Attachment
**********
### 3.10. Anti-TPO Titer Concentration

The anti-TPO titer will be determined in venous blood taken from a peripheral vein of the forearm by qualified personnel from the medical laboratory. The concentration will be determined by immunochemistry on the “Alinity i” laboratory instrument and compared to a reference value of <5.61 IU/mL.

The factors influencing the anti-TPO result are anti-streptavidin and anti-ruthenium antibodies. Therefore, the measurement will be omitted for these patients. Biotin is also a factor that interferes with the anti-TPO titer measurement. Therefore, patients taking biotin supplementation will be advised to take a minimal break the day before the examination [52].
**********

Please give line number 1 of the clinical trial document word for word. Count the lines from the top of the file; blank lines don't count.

### 3.10. Anti-TPO Titer Concentration